You found out your spouse had an affair, and the indescribable devastation you feel has shredded your emotions and taken over your every thought as you realize you’re married to a cheating husband (or wife).
You realize that marriage is a partnership, and as such, there’s a part of you that wants to shoulder some of the blame for your spouse’s cheating, as if cheating husbands or wives are the other spouse’s fault.
Don’t you dare.
Your responsibility comes now, post-affair. In this blog, we’ll look at 3 key responsibilities you have now that the affair is out in the open and as you try to pick up the pieces of your life and your marriage.
What Responsibility You Hold in Your Marriage
As a responsible adult who wants to save their marriage, it can be very tempting to want to pitch in and own up to some responsibility for the affair occurring.
No matter what the problems were in your marriage prior to the affair—and they could be some pretty serious issues—that particular trigger was pulled by the cheater, not you. A cheating husband makes their own decisions, and you weren’t consulted first.
Accept responsibility for your share of the problems within the marriage, but not for what your spouse decided to do outside of your marriage. That decision was theirs alone. And it didn’t fix the problems in the marriage, but made a hundred-fold greater set of problems than what you started out with, including a devastating blow to your inner self as the victim of their actions.
But right now, before you can have the strength and capacity to work on saving and rebuilding your marriage, your responsibility first and foremost is to save and rebuild yourself.
Don’t doubt for a minute the blow that you have sustained from learning of your spouse’s infidelity. It can be mentally and emotionally crippling, and affect your physical health as well.
Your responsibility is to help yourself work through this extremely difficult, challenging time. Without entrenching and taking this time for yourself, you won’t be in a position to help anyone else—let alone save your marriage. You need to work on the self-recriminations, self-doubts, loss of self-respect and love you have for yourself.
Your self-esteem has really suffered, no doubt, from learning that your spouse was able to have an intimate relationship with anyone other than you. This knowledge can make you feel wanting, as if there is something “wrong” with you that your spouse could ever contemplate an affair, let alone go through with it and commit the infidelity.
How to Survive an Affair has sold over 20,000 copies and we have hundreds of written testimonials that have told us that Dr. Gunzburg’s program was the single reason they survived.
- Regain your self-esteem after the affair…
- Replace the anger, depression and sadness…
- Forgive your spouse and get a heart-felt apology…
- Rebuild the trust from the ground up…
- Open the lines of communication…
- Eliminate the negative thoughts…
- End the affairs for good…
- Make the relationship better than ever…
It’s time to rekindle the good feelings you should have about yourself, build your self-respect up once again, and put the one person who counts most—YOU—back in your corner.
Next, we’ll look at 3 key responsibilities you need to take to unlock love and respect for yourself.
Your Key Responsibilities Post-Affair
Key Responsibility 1: Assume Personal Responsibility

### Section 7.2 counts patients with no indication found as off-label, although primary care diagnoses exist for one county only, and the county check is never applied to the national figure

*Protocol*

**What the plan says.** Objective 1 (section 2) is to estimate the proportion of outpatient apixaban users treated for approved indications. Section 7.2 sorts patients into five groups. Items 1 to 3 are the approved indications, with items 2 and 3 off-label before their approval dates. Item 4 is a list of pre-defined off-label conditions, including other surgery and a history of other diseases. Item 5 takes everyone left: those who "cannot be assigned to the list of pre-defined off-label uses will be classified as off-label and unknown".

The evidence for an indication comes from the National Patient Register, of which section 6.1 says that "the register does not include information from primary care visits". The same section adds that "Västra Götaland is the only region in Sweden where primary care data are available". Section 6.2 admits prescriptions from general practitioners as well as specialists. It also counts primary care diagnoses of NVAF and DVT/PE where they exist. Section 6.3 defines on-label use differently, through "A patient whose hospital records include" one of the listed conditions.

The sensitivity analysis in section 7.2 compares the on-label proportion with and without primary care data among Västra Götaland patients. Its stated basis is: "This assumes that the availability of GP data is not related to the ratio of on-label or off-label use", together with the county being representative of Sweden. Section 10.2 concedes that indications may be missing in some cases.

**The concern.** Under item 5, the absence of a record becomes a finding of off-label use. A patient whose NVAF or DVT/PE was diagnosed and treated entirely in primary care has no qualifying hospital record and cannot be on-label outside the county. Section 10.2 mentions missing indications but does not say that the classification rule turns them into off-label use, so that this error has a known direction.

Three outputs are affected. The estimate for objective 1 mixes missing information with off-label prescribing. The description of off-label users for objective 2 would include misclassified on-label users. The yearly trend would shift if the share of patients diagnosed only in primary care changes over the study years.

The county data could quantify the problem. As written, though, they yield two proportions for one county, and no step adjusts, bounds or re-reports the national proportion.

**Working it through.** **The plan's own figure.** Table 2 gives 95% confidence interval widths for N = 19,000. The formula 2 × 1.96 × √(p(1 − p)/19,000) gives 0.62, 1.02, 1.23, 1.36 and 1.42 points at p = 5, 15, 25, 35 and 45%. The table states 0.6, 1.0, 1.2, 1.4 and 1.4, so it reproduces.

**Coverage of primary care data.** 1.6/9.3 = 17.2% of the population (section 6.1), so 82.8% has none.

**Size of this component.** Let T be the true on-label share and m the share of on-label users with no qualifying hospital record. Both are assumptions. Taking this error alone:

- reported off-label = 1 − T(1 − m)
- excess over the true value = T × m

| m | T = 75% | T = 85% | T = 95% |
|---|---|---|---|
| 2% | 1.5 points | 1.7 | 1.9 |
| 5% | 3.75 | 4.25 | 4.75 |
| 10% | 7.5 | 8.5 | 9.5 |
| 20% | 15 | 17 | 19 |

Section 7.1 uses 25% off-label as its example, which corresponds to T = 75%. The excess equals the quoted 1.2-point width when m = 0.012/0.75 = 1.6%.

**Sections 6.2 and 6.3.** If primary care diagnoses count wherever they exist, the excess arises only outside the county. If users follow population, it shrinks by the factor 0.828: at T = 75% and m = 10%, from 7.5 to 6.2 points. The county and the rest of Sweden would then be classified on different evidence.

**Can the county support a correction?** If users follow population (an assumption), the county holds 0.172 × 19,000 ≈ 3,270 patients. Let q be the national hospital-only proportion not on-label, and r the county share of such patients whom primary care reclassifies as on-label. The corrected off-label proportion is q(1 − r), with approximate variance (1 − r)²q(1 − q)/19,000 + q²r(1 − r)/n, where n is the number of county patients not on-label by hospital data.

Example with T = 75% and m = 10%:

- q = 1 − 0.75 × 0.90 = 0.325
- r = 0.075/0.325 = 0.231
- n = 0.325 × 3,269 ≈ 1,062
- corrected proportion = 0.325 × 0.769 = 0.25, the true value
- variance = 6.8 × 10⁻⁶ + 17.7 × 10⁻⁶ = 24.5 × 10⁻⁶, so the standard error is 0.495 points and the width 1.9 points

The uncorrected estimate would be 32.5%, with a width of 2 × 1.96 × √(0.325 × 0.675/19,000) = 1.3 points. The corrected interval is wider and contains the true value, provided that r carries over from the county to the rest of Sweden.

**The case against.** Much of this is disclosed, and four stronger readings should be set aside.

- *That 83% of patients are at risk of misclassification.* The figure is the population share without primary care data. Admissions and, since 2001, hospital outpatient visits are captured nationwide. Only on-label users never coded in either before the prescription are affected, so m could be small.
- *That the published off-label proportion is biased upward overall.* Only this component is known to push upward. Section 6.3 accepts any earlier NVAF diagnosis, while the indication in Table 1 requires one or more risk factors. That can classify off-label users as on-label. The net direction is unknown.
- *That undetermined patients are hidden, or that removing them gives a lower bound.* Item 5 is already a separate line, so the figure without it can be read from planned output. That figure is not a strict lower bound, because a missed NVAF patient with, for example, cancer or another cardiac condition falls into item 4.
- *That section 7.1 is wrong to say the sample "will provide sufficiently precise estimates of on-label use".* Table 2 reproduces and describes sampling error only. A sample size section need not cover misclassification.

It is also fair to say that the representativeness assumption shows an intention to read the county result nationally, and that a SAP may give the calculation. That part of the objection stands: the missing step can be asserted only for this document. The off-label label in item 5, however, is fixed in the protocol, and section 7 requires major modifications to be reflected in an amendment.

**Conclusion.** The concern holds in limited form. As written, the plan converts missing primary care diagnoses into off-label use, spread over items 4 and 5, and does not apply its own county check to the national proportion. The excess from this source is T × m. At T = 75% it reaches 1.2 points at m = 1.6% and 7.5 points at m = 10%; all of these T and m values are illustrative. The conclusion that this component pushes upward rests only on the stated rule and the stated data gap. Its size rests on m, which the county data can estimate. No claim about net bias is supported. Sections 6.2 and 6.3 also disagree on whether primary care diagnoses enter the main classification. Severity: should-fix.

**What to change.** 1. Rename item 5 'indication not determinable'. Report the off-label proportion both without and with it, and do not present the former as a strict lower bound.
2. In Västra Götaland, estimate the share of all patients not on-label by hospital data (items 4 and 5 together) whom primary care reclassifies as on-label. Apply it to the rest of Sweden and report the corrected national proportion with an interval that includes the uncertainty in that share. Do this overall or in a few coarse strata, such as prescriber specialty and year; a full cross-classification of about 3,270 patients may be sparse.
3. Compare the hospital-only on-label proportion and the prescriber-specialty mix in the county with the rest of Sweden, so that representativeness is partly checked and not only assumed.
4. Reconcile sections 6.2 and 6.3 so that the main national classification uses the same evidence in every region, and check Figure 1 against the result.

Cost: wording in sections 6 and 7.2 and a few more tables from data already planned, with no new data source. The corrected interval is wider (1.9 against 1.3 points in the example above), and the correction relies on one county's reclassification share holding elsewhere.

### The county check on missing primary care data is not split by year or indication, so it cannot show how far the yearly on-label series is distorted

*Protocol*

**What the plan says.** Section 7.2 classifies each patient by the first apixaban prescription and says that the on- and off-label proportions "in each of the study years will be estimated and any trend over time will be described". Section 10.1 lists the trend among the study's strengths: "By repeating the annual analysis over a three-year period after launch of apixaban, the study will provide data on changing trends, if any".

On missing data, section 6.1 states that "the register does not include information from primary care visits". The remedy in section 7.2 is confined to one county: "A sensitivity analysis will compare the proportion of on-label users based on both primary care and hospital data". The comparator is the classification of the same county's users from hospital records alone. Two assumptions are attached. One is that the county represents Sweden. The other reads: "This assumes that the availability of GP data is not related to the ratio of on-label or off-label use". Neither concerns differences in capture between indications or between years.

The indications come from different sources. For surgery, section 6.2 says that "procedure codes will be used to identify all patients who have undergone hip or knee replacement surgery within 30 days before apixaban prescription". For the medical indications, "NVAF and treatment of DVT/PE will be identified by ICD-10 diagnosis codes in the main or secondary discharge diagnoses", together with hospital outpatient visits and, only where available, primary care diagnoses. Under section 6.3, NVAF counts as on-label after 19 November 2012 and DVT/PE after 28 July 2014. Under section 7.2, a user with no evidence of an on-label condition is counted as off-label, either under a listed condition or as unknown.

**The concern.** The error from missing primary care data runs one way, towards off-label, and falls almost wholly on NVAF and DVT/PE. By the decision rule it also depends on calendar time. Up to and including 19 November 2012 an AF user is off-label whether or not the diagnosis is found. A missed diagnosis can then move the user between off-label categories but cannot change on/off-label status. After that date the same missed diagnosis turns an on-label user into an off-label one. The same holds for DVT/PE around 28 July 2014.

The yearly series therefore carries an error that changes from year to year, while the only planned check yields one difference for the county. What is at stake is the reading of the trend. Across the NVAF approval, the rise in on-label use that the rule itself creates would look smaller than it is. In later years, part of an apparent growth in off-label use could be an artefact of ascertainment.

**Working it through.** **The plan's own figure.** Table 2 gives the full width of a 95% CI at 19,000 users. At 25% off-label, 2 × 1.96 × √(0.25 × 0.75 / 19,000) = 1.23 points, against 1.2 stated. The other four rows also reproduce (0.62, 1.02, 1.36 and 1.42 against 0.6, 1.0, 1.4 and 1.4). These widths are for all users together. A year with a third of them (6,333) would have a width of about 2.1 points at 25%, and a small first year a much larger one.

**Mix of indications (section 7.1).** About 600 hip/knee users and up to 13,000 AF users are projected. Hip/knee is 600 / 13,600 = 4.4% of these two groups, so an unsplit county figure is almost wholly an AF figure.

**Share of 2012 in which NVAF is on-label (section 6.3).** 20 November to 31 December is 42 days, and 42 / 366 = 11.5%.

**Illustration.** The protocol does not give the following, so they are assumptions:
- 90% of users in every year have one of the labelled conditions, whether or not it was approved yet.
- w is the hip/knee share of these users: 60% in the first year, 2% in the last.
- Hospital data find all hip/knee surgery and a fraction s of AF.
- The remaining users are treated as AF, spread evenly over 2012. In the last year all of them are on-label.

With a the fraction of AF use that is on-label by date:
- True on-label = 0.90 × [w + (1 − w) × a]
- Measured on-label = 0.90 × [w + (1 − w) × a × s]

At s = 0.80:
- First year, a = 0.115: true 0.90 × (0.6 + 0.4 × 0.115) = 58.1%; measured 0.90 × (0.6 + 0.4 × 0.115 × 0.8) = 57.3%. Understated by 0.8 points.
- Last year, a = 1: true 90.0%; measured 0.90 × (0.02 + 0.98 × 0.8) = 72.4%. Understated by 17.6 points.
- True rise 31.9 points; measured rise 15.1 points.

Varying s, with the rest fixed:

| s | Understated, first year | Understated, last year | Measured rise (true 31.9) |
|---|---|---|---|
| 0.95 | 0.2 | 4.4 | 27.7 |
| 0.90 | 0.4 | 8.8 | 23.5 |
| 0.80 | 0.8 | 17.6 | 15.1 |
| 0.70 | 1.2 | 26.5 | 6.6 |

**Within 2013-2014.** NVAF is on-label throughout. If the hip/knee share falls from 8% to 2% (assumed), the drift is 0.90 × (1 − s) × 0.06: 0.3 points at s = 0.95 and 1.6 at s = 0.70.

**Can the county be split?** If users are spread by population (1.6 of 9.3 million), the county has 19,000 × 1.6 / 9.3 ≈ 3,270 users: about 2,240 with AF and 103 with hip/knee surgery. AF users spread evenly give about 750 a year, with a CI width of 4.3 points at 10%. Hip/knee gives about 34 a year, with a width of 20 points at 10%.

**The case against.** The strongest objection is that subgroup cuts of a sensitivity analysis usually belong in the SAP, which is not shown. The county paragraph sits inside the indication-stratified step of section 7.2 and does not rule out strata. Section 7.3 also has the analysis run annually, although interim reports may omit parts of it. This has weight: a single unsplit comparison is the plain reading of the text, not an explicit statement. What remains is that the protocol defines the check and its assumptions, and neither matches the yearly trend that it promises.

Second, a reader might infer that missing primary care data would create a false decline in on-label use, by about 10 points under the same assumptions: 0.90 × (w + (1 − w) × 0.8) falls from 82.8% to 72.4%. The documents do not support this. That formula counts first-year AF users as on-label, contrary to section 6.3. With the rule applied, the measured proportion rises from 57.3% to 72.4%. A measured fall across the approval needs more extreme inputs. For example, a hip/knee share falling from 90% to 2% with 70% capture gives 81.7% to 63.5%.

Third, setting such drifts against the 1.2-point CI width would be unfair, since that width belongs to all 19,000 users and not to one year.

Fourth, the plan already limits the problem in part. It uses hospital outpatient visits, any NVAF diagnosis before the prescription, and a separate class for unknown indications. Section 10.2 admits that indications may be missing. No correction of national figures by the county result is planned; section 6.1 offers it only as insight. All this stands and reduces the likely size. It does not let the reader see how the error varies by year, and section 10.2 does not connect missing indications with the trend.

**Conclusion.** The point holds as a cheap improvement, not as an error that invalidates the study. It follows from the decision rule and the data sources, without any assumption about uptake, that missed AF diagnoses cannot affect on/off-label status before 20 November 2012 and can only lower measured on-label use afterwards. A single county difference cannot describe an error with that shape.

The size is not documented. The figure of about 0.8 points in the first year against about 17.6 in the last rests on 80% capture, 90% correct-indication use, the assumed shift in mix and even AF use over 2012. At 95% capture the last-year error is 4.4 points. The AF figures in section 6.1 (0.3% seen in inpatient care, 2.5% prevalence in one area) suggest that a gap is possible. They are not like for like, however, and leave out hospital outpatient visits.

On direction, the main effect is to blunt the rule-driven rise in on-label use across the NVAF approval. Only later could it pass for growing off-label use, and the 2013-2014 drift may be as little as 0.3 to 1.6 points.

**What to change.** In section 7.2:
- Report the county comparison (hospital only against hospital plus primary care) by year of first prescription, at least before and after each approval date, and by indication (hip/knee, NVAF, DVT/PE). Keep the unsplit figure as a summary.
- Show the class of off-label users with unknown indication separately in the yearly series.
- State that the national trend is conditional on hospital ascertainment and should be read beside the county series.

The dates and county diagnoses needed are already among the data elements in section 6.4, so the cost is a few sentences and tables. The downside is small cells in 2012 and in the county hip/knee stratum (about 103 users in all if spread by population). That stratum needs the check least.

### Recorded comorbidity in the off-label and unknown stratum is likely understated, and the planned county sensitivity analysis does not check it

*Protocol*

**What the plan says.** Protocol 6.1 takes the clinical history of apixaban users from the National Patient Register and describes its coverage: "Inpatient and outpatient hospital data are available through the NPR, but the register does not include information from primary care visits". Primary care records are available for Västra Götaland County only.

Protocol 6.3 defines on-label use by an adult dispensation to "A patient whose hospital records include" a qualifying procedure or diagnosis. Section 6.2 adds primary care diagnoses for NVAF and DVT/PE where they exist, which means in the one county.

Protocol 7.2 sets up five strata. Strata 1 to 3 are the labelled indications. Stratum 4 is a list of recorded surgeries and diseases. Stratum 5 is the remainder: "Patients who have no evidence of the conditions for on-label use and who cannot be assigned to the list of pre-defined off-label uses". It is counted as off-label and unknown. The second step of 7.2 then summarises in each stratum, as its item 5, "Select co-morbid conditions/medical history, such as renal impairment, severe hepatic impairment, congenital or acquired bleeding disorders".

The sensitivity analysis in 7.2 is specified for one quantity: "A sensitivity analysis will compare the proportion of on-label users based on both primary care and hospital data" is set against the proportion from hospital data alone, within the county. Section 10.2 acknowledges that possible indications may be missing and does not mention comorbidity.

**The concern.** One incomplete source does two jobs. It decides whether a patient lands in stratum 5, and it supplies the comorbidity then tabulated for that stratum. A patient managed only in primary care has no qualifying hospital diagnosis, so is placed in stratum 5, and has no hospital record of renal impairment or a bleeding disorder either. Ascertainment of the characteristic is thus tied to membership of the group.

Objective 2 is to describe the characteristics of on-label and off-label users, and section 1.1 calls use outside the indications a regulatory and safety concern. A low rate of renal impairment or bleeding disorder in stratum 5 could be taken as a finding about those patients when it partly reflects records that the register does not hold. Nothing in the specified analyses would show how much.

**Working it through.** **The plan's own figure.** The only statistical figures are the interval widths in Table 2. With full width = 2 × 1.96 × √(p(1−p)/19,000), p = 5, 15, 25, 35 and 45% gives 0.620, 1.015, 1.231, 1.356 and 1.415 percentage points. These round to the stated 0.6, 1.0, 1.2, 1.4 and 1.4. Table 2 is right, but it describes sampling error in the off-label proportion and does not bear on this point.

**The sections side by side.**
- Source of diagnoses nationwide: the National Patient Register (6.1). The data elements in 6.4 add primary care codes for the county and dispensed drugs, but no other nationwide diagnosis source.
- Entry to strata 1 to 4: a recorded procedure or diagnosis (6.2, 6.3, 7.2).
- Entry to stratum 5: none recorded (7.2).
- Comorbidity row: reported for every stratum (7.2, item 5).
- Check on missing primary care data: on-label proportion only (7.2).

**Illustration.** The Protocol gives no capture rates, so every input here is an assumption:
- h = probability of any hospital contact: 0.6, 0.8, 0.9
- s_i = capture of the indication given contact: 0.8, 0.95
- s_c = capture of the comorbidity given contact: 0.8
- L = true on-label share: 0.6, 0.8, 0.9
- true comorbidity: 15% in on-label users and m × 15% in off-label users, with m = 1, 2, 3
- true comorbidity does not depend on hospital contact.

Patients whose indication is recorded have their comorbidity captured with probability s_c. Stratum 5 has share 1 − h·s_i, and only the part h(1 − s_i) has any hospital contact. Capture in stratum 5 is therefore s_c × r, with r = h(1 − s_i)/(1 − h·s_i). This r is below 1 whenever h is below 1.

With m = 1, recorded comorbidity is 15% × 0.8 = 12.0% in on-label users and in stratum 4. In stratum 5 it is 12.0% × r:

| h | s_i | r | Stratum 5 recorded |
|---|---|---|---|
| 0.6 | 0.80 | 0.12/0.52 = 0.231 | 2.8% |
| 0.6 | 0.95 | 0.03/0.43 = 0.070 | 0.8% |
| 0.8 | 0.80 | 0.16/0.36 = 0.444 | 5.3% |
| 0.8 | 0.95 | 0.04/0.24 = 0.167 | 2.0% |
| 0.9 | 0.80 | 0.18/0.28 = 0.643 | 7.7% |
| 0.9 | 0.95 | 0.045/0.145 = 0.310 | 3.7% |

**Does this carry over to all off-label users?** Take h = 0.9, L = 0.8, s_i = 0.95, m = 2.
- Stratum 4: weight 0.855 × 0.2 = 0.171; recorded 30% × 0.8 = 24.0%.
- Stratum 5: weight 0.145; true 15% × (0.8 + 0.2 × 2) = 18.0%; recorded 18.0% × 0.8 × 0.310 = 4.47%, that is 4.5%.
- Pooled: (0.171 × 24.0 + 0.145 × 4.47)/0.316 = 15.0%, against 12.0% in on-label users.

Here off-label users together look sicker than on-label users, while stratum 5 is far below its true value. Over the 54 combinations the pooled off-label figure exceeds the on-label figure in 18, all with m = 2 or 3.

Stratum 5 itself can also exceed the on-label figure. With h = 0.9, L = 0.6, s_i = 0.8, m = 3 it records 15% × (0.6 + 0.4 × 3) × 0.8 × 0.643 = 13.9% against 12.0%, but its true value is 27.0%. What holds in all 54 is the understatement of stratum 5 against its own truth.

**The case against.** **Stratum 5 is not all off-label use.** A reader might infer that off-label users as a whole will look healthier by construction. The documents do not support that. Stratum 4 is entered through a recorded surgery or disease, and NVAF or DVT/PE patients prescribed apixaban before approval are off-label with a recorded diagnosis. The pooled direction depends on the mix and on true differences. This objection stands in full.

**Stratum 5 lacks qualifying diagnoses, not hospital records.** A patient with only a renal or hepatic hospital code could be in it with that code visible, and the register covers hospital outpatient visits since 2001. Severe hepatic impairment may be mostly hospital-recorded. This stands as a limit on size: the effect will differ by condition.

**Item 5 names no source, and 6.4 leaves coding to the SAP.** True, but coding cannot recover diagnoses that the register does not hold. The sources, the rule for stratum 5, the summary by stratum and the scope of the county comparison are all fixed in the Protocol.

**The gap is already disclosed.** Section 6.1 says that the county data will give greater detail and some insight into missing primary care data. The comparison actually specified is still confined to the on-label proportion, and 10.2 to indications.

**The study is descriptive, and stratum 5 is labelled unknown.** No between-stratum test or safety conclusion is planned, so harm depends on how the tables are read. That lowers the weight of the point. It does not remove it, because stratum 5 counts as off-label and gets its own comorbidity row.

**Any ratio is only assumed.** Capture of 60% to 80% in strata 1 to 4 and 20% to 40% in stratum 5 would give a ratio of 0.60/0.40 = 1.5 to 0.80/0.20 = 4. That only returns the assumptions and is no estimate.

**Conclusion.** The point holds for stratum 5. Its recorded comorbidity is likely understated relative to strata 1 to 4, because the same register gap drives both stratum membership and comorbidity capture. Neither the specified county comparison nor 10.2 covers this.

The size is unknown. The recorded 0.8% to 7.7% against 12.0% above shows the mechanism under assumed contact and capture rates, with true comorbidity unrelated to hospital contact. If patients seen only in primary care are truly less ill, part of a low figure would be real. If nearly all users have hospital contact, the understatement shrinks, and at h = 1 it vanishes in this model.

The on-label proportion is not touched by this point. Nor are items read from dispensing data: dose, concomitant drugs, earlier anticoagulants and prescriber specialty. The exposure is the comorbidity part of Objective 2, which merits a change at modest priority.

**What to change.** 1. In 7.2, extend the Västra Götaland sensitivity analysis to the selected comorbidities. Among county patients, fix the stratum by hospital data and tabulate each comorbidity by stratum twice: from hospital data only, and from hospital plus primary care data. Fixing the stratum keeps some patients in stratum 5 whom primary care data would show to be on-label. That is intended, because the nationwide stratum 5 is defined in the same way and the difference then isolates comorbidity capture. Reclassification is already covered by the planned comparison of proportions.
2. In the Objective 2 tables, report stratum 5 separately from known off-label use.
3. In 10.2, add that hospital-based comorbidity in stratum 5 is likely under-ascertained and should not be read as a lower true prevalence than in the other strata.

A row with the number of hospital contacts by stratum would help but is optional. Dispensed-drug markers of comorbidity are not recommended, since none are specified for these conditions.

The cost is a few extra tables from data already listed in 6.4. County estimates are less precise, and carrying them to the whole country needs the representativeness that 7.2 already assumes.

Forgive the obvious, but you may need the reminder: this is your life, and your life is your responsibility. You make your life what you want it to be, according to your wishes, dreams and desires. It is within your power and within your dignity, and no one can take this away from you—not even a cheating spouse.
Sure, you wish the affair never happened and gutted you the way that it has. But it’s what you do now that really matters to learn what you can from this horror and move forward with your life.
Key Responsibility 2: Accept Reality
Just because you assume personal responsibility doesn’t mean you will now be able to wave a wand and make everything all better. Accept the reality of the circumstances you find yourself in today, complete with complex emotions, feelings and thoughts that aren’t necessarily under your control at the moment.
You will still need to work through those emotions and stop the slew of nightmare images. This is normal to go through this process, painful as it is. It is also a way of expressing personal responsibility: facing what you are dealing with today, and working with it.
Key Responsibility 3: Do Things that Satisfy You
How much fun have you had lately? Prior to the affair, many victims say that actually, their life had been one long list of responsibilities—there was no room for fun.
Bravo for taking care of your responsibilities, but this also ties back into personal responsibility: you deserve fun. It’s not selfish to want to do things that fulfill you emotionally and spiritually, things that bring you truly alive. This may have been a major problem in your marriage prior to the affair: you forgot, as a couple, how to have fun, but also how to do so individually.
Take the time now to rediscover—or discover anew—what will bring you personal fulfillment. It may be hard at the moment, as you’re suffering post-affair, to think you’ll ever be able to smile, let alone laugh, again. But make the effort, and give yourself permission to be fully the person that you are.
My best wishes for you as you take care of yourself during this emotionally-challenging time.
Have you been tempted to take responsibility for your part in the affair?
As you strive to get through the post-affair trauma, do you feel powerless?
What are you doing to take responsibility to make YOU happy?
Please share your thoughts and experiences regarding this aspect of surviving an affair.
Wishing you hope and healing for your marriage,
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